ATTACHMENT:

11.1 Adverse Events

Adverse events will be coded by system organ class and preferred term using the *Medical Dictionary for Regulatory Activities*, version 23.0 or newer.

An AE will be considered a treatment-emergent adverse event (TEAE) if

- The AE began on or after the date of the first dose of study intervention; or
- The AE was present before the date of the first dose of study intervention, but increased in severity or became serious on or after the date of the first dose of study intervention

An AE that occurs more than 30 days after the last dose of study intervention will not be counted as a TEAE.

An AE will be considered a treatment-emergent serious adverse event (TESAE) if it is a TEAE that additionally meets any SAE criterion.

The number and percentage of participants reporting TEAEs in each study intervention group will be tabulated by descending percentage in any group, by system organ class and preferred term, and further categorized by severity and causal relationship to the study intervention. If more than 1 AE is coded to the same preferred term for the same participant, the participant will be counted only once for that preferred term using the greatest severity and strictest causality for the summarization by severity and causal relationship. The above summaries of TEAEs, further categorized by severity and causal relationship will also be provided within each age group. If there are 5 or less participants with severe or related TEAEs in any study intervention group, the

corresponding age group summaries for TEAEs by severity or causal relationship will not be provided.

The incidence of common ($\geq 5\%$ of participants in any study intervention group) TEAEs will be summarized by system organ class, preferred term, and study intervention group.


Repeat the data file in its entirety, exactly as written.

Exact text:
11.1 Adverse Events

Adverse events will be coded by system organ class and preferred term using the *Medical Dictionary for Regulatory Activities*, version 23.0 or newer.

An AE will be considered a treatment-emergent adverse event (TEAE) if

- The AE began on or after the date of the first dose of study intervention; or
- The AE was present before the date of the first dose of study intervention, but increased in severity or became serious on or after the date of the first dose of study intervention

An AE that occurs more than 30 days after the last dose of study intervention will not be counted as a TEAE.

An AE will be considered a treatment-emergent serious adverse event (TESAE) if it is a TEAE that additionally meets any SAE criterion.

The number and percentage of participants reporting TEAEs in each study intervention group will be tabulated by descending percentage in any group, by system organ class and preferred term, and further categorized by severity and causal relationship to the study intervention. If more than 1 AE is coded to the same preferred term for the same participant, the participant will be counted only once for that preferred term using the greatest severity and strictest causality for the summarization by severity and causal relationship. The above summaries of TEAEs, further categorized by severity and causal relationship will also be provided within each age group. If there are 5 or less participants with severe or related TEAEs in any study intervention group, the

corresponding age group summaries for TEAEs by severity or causal relationship will not be provided.

The incidence of common ($\geq 5\%$ of participants in any study intervention group) TEAEs will be summarized by system organ class, preferred term, and study intervention group.